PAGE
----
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30km descent removed from final stage of Women's Herald Sun Tour due to bad weather

Defending champion Lucy Kennedy’s Mitchelton-Scott team car heads down the descent of Falls Creek to the new start at the bottom of the climb
Defending champion Lucy Kennedy’s Mitchelton-Scott team car heads down the descent of Falls Creek to the new start at the bottom of the climb (Image credit: Ellis Bacon)

The second and final stage of the Women's Herald Sun Tour has been reduced by 30km – the opening descent down from the original start at the Falls Creek ski resort – due to safety concerns because of rain and an expected storm.

The race organisers made the decision ahead of time after wet and stormy weather had been forecast on the morning of Thursday's stage, and when the rain started to fall immediately following the finish of stage 2 of the men's race at Falls Creek – won by Sunweb's Jai Hindley – it certainly appeared to be the correct decision.

The riders were taken down the descent in their team cars to start the stage in Mount Beauty, and were set to complete a 15km loop before climbing back up the 30km climb to the original finish.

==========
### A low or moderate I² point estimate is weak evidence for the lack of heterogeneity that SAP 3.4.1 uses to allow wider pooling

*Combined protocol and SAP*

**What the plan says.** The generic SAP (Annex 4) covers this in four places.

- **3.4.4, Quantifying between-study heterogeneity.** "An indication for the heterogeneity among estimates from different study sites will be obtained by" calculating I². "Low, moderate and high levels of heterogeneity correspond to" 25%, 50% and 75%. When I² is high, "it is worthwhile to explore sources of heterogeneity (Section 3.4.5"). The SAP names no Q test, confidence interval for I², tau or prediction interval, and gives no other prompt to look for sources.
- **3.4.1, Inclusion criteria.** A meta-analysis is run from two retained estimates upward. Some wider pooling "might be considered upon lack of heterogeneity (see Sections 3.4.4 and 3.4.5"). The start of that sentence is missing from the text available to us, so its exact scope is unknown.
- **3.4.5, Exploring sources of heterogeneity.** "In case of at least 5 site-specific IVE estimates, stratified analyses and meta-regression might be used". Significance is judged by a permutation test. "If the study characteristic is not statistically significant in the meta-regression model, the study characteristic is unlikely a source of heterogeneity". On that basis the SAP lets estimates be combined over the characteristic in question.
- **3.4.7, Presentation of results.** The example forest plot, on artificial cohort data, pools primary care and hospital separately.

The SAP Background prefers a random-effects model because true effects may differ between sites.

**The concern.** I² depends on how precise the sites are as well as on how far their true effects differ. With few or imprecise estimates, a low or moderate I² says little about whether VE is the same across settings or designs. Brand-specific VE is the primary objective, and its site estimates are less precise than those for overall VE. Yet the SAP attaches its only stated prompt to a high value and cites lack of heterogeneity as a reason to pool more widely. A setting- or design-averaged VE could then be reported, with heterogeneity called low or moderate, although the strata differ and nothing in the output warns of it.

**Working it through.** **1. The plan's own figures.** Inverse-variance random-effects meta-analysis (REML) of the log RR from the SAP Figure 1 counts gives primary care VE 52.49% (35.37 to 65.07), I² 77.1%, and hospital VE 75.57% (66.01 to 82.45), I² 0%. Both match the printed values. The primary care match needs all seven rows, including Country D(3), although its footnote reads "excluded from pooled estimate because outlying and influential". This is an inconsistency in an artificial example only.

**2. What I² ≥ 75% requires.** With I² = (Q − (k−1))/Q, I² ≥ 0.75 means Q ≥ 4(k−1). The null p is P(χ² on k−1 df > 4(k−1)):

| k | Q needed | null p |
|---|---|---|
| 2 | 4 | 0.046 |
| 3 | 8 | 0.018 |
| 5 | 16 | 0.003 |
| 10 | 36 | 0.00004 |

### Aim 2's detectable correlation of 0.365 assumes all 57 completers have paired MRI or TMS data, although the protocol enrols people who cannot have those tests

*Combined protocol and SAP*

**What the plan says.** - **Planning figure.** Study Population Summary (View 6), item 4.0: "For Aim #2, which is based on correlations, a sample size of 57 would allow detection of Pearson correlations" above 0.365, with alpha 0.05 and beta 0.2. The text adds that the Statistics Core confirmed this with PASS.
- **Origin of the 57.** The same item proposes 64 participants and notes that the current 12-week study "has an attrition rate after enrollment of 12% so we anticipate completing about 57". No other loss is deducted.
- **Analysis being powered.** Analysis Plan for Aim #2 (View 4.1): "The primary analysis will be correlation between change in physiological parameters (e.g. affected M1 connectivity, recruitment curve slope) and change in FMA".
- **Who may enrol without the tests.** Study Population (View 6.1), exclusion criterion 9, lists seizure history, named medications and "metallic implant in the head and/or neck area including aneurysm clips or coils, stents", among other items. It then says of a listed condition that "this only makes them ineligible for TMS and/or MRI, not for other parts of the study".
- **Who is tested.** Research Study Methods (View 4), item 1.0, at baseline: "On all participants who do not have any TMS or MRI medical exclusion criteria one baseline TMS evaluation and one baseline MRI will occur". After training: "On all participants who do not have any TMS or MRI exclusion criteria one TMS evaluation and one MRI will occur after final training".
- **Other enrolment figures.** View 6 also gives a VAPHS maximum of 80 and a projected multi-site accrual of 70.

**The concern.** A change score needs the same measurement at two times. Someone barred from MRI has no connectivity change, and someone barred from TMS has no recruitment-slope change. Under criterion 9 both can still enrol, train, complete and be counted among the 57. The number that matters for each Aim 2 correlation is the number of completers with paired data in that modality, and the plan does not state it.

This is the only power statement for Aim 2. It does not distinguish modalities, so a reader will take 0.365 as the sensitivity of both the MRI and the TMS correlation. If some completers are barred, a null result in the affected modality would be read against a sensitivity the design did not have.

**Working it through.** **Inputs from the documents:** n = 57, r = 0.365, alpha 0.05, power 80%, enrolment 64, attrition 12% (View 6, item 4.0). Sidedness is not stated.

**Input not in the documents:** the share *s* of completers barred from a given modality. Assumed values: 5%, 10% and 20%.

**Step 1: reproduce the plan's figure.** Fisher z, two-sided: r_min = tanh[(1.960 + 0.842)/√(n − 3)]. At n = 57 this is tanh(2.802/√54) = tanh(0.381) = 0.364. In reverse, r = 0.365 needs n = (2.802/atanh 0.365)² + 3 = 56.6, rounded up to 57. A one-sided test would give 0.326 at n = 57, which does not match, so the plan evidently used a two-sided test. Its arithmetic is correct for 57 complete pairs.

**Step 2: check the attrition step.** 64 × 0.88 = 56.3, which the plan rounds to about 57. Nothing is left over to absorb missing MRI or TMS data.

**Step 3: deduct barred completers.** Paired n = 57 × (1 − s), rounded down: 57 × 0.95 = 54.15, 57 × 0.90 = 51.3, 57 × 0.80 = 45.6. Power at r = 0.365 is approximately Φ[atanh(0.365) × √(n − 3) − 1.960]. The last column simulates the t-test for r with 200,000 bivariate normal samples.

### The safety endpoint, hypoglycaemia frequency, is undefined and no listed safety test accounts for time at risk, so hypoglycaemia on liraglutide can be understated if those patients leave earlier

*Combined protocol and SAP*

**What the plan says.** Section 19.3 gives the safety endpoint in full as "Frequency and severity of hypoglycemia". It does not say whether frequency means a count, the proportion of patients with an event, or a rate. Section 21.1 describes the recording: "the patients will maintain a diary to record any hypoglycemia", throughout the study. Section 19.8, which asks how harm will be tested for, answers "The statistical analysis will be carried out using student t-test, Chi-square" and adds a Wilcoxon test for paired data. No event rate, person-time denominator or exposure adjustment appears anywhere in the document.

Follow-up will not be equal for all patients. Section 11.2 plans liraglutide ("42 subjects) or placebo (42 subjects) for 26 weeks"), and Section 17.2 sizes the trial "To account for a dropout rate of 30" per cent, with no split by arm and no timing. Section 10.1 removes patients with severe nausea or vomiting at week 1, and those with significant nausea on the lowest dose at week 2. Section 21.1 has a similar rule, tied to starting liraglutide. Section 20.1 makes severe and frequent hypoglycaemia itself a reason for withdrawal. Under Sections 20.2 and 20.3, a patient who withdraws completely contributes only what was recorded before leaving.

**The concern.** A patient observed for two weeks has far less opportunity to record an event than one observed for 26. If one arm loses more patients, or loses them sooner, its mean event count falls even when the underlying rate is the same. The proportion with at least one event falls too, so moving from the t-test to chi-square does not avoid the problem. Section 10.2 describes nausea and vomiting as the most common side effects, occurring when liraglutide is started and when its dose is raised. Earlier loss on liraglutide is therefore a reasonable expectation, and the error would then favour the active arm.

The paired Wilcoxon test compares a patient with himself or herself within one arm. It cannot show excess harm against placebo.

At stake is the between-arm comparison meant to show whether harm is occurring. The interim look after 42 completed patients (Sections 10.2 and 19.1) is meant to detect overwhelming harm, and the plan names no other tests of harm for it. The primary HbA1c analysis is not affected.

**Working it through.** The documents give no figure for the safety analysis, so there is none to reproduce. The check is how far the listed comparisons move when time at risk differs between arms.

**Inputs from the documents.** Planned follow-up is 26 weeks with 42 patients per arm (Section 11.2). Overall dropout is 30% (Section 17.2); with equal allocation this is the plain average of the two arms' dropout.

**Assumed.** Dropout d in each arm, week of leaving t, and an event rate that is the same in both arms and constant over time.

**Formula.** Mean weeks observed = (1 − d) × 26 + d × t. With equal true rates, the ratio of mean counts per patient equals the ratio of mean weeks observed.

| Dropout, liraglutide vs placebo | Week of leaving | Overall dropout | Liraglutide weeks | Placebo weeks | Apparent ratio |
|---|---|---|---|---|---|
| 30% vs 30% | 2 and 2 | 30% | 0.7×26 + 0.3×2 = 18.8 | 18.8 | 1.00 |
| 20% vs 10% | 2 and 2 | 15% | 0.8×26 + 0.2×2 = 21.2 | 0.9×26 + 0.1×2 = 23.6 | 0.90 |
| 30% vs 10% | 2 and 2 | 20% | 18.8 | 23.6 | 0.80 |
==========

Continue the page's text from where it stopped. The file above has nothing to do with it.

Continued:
"After Saturday's crash in the rain at the women's Cadel Evans Great Ocean Road Race, everyone's a bit nervous," women's race director John Trevorrow told reporters, including Cyclingnews, ahead of the stage start. "The roads don't get much more slippery than this. When you've had dry weather for days and then you get a bit of rain, it can be very slippery.

"So we've had to make the decision early, and I think we've made the right one. There'll still be two sprints, there'll still be two QOMs – the one that was on the way down will now be on the way back up. So now that it'll be just under 50km, it could be fast and furious," he said.

Defending champion Lucy Kennedy (Mitchelton-Scott) remains the race favourite, while overnight leader Arlenis Sierra (Astana) is likely to lose her overall lead as the climbers take over.

While possible attacks by Kennedy's rivals on the original descent were being predicted in order to try to steal a march on the Australian climber ahead of the final ascent, pretenders to the crown will now have to time their attacks on a considerably shorter stage.

"By the looks of the weather, it's in the interests of our safety to cancel the descent, I think," Kennedy told Cyclingnews. "The climb was always going to be the main part of the stage, so that's still there, and I don't think it's really going to change anything too much.

"To be honest, I think it probably would have stayed together pretty much on the descent; I don't think too many people were really going to attack, but you never know. So it is a pretty short race today – 40-odd kilometres – so for sure it'll be 'on' coming back up the climb," she said.